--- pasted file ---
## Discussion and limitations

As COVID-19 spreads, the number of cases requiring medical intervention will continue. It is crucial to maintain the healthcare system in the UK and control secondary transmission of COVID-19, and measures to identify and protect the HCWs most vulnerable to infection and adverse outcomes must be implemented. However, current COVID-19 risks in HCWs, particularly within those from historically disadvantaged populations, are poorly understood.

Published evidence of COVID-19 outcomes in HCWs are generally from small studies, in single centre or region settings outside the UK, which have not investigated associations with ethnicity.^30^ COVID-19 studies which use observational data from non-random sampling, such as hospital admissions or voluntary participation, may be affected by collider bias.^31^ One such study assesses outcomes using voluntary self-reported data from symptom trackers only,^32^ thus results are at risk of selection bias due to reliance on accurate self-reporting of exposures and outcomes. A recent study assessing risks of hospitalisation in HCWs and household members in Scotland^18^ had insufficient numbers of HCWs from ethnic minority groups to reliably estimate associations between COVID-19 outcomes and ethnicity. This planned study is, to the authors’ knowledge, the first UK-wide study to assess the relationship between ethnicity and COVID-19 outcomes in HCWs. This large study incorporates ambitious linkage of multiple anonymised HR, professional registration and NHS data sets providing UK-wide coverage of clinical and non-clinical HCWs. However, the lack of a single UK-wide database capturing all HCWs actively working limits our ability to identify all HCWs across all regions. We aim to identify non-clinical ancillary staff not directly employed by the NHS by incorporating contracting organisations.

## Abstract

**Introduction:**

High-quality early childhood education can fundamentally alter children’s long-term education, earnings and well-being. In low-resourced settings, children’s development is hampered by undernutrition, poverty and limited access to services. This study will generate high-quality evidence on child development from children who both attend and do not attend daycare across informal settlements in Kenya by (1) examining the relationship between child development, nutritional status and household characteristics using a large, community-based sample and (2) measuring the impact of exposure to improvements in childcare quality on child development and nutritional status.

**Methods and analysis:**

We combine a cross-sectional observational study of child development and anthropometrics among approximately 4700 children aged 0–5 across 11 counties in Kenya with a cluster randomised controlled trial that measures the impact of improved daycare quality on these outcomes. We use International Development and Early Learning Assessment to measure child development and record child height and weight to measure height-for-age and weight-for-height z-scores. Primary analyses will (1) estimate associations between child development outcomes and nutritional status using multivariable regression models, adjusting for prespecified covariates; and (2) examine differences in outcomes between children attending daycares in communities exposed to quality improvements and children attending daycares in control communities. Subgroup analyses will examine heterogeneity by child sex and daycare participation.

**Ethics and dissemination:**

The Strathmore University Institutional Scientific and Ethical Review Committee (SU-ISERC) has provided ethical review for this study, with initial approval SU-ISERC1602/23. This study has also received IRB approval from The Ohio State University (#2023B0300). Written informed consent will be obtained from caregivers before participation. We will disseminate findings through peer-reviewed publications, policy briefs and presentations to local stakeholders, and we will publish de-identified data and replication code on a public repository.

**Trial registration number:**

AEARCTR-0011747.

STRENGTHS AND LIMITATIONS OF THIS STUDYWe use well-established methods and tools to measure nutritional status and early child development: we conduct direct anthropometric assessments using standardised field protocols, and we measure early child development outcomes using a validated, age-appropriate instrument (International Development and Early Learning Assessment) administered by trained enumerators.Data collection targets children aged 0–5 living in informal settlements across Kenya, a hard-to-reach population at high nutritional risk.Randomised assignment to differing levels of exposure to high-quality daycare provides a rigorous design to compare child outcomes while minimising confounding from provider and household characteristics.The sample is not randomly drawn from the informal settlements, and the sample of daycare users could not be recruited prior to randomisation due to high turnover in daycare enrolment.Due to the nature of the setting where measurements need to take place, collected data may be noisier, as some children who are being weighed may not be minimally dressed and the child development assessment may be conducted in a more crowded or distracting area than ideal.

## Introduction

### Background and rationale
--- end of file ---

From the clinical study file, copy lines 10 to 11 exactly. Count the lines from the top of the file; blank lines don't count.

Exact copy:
The Strathmore University Institutional Scientific and Ethical Review Committee (SU-ISERC) has provided ethical review for this study, with initial approval SU-ISERC1602/23. This study has also received IRB approval from The Ohio State University (#2023B0300). Written informed consent will be obtained from caregivers before participation. We will disseminate findings through peer-reviewed publications, policy briefs and presentations to local stakeholders, and we will publish de-identified data and replication code on a public repository.

**Trial registration number:**